We are not talking about the world’s false love spread around today called tolerance, but a holy love which, accords with truth and righteousness and works to the benefit of others. However dead faith is separate from works. In James 2:14 “works” is the Greek word ergon, which refers to goodness in action. In v. 15 James also writes, If a brother or sister is without clothing and in need of daily food, 16 and one of you says to them, ‘Go in peace, be warmed and be filled,’ and yet you do not give them what is necessary for their body, what use is that?'” Someone who habitually lives without helping others, when he has the means to do it, has no love. Earlier in chapter 2:13 James wrote about this very lack of love. “For judgment will be merciless to one who has shown no mercy; mercy triumphs over judgment.” Woe to that professing believer in Jesus who shows no mercy to others. Mercy is love demonstrated to those in need.

Dead faith is not only false, it is profitless too. James asks in chapter 2, “What use is that (kind of faith)?” “Use” is a word which means “gain or profit.” An unloving kind of “faith” benefits and profits no one. A dead faith feeds no one and clothes no one and provides shelter for no one. It’s useless. Faith is designed to bring profit to us and others through love. Faith is supposed to do something beneficial through love. But this kind of dead faith just lays there like a sick, lazy dog! Nudge it! Push it! Kick it! You still get nothing out of it. “Dead” is the least flattering of adjectives one could use for this faith. Dead indicates a complete lack of activity or vitality.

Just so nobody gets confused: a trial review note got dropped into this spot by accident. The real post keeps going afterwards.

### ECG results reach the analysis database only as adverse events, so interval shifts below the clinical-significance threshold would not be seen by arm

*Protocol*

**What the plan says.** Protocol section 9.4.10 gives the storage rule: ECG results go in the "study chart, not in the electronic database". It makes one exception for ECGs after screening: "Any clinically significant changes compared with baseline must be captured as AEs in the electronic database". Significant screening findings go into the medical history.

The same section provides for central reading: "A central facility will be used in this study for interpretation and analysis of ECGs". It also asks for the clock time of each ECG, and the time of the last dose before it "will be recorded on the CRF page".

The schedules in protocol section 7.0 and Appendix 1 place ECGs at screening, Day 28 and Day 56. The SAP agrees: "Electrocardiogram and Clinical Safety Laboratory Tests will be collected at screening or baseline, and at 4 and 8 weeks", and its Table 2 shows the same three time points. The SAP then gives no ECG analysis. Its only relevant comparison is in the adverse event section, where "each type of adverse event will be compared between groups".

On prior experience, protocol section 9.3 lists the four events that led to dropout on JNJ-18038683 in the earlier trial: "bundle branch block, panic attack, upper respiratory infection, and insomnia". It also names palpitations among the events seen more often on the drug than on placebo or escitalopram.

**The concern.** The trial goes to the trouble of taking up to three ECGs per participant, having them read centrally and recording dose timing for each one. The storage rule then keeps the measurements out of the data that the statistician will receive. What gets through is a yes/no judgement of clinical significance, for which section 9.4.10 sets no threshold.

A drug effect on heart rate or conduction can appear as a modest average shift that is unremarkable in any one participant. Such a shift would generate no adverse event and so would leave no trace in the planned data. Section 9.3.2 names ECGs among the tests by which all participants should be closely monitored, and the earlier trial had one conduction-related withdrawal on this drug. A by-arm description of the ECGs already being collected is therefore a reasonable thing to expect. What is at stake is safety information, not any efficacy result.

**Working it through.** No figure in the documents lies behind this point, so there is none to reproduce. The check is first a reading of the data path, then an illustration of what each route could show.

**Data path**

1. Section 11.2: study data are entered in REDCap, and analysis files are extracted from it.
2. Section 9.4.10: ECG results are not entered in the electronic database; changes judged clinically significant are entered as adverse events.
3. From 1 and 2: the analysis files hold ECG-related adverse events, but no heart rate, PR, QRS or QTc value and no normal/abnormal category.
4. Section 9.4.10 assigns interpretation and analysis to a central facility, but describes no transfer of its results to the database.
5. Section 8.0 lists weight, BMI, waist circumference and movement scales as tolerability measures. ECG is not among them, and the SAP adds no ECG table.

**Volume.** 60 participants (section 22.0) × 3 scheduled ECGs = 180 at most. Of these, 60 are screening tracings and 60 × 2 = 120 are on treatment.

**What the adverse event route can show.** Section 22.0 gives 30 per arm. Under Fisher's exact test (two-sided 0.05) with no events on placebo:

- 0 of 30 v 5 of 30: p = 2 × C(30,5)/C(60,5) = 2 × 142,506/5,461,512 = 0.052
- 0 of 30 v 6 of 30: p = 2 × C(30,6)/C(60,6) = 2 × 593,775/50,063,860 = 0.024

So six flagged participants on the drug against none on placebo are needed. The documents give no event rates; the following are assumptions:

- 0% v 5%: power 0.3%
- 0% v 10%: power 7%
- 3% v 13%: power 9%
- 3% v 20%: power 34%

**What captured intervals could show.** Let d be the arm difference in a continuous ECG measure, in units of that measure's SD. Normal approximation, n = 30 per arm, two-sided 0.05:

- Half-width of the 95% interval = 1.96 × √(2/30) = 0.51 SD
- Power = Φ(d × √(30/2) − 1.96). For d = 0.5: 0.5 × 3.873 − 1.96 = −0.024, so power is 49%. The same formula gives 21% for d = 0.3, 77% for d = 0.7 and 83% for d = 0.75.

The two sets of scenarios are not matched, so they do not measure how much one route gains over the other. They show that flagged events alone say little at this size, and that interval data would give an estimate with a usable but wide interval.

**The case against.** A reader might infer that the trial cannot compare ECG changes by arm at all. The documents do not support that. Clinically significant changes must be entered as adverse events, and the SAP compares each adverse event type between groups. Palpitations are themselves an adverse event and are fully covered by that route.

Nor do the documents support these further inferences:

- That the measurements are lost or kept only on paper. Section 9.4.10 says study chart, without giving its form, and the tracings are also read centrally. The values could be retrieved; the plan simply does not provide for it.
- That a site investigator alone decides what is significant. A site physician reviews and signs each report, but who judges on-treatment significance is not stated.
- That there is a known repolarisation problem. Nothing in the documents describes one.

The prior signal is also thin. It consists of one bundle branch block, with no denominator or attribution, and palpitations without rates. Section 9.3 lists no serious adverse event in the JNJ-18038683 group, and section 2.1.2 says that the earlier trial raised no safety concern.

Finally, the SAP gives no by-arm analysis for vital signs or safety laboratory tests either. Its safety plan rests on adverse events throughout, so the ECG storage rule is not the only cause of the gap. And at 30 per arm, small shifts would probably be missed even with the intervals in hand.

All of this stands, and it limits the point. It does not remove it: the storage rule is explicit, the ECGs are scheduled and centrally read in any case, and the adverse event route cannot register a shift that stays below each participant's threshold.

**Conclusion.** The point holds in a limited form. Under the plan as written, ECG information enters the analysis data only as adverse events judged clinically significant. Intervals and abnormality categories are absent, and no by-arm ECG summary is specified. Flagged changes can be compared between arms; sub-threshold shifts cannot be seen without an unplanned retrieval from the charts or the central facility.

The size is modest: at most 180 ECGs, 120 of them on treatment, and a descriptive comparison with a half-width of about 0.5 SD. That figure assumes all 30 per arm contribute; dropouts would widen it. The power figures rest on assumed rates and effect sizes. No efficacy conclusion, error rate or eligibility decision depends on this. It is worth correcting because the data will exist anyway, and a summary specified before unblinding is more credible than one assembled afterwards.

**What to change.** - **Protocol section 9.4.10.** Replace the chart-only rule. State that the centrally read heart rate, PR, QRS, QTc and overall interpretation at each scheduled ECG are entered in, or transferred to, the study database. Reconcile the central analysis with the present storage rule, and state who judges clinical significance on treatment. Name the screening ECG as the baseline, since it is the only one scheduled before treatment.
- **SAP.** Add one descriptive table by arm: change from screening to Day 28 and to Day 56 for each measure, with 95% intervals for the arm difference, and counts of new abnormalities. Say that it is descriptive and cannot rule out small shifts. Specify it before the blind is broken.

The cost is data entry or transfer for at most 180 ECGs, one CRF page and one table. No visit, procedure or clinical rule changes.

So the way to stimulate love is by stimulating faith so that every believer can be fruitful. Spurgeon preached, “A tree has been planted out into the ground. Now the source of life to that tree is at the root, whether it hath apples on it or not; the apples would not give it life, but the whole of the life of the tree will come from its root. But if that tree stands in the orchard, and when the springtime comes there is no bud, and when the summer comes there is no leafing, and no fruit-bearing, but the next year, and the next, it stands there without bud or blossom, or leaf or fruit, you would say it is dead, and you are correct; it is dead. It is not that the leaves could have made it live, but that the absence of the leaves is a proof that it is dead. So, too, is it with the professor. If he hath life, that life must give fruits; …  if his faith has a root, but if there be no works, then depend upon it the inference that he is spiritually dead is certainly a correct one.”